One of the most tangible outcomes of the VDPA is the world-wide recognition of national human rights institutions as key independent and authoritative protectors and promoters of human rights at the national, regional and global levels. Their number has rocketed from fewer than 10 at the beginning of the 1990s to 101 internationally accredited institutions today (including 71 with ‘A’ status).

At the Vienna Conference, I was representing a women’s rights civil society organization, and it is a matter of pride to me that NGOs played such a critical role at the World Conference, especially in pushing for the establishment of a High Commissioner’s Office with a strong and unequivocal mandate.

Since then, civil society has evolved and expanded, with many more active national human rights organizations around today than there were 20 years ago. These national human rights defenders are the heroes of our time. It is, therefore, a matter of great concern that so many State authorities continue to ignore or repress civil society organizations, human rights defenders and the media. These organizations and individuals inject the life blood into human rights: they are the promoters of change, the people who ring the alarm about abuse, poor legislation and creeping authoritarianism.

Nonetheless I continue to hear of brave human rights defenders, journalists or bloggers who have been threatened, harassed, arrested or killed because of their work on behalf of the human rights of others. Such intimidation has sometimes even occurred during the proceedings of this Council. We must never tolerate such pressure, or reprisals against those who rightly seek to engage the international human rights system.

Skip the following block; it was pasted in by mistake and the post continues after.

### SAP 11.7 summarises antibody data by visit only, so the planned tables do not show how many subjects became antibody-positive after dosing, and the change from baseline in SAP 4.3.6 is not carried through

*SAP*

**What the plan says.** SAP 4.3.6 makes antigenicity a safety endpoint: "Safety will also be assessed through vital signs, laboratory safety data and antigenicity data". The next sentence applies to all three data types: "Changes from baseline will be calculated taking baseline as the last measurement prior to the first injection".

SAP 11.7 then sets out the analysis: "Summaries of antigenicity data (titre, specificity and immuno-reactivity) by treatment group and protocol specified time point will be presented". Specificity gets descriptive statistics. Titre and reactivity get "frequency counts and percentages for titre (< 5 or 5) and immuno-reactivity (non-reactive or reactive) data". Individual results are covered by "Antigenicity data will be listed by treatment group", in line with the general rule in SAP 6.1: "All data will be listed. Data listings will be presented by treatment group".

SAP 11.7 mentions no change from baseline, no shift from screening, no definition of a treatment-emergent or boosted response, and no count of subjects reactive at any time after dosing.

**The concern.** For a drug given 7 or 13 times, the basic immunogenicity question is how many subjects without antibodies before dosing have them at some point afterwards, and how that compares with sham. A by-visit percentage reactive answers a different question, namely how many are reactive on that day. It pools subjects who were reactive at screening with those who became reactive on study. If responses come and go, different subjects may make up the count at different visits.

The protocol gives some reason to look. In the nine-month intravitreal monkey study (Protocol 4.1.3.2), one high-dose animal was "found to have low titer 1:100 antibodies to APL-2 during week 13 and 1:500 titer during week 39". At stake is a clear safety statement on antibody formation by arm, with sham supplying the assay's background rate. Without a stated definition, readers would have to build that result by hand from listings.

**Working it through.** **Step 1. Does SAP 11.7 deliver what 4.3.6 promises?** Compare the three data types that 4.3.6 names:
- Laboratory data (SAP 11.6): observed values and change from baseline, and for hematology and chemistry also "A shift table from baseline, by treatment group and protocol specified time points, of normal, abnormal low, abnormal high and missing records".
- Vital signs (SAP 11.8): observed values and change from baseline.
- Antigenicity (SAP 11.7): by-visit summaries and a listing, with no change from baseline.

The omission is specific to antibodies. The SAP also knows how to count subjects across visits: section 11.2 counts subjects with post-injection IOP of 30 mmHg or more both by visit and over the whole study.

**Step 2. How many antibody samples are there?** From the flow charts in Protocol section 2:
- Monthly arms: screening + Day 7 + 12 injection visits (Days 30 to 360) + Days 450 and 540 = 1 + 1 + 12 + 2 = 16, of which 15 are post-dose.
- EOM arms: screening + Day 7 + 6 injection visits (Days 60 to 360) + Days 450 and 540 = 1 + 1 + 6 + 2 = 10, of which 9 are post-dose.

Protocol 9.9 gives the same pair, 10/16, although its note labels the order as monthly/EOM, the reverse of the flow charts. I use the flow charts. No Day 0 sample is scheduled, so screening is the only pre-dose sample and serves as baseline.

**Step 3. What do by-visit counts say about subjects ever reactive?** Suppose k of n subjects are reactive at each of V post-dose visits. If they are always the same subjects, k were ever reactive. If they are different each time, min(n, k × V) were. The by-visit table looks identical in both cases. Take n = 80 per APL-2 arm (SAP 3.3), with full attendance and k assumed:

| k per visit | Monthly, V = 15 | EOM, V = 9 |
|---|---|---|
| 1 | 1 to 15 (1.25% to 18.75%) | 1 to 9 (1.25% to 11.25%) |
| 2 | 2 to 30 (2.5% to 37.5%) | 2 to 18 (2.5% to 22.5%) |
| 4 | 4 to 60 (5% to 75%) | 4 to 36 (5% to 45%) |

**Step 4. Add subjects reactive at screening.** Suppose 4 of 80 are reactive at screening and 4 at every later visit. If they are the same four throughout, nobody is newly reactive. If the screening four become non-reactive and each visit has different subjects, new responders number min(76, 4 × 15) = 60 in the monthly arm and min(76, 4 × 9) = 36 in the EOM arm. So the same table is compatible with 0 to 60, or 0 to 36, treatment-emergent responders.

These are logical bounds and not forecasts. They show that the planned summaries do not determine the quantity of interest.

Colleagues and friends,

The UN Human Rights system has also grown stronger since the Vienna Conference.

This Council began its work in 2006, replacing the Commission on Human Rights, which although controversial had laid the bedrock of our human rights system. The Council has gained credibility for its different modus operandi and in particular for its successful management of the first round of the Universal Periodic Review, which examined every UN Member State’s human rights record without exception. I urge all States to maintain this impressive record during the all-important second cycle. The Council has also been increasingly receptive to human rights situations, holding a succession of important Special Sessions and establishing Commissions of Inquiry and Fact-finding Missions.

In June 1993, there were just 26 Special Procedures with thematic or country-based mandates. Today there are 48 separate mandates with 72 experts appointed by the Council. The combination of independence, expertise and UN-bestowed authority is potent. It is critical that all Member States cooperate fully with the Special Procedures, including by accepting visits.

The human rights treaty bodies have also grown in number and weight. Two major new international treaties – on Persons with Disabilities and Disappearance – and nine important substantive and procedural Optional Protocols have been adopted since Vienna In 1993, the seven treaties and protocols had received 742 ratifications by States. That number has grown to 2010 State parties to 18 treaties and protocols. I urge States to accept more of these crucial treaties during this anniversary year. It would be a welcome development if every single State has become a member to the CRC and CEDAW by the end of 2013.

The Office of the High Commissioner, one of the most tangible legacies of Vienna, has grown from a small entity of just over 100 staff and a presence in two countries outside Geneva, to more than 1,000 staff and 58 field presences worldwide. Yet we continue to receive many requests for assistance that we are unable to satisfy. We could – and I am convinced that we should – continue to grow and mature in order to carry out fully our mandate to promote and protect the human rights of everyone everywhere.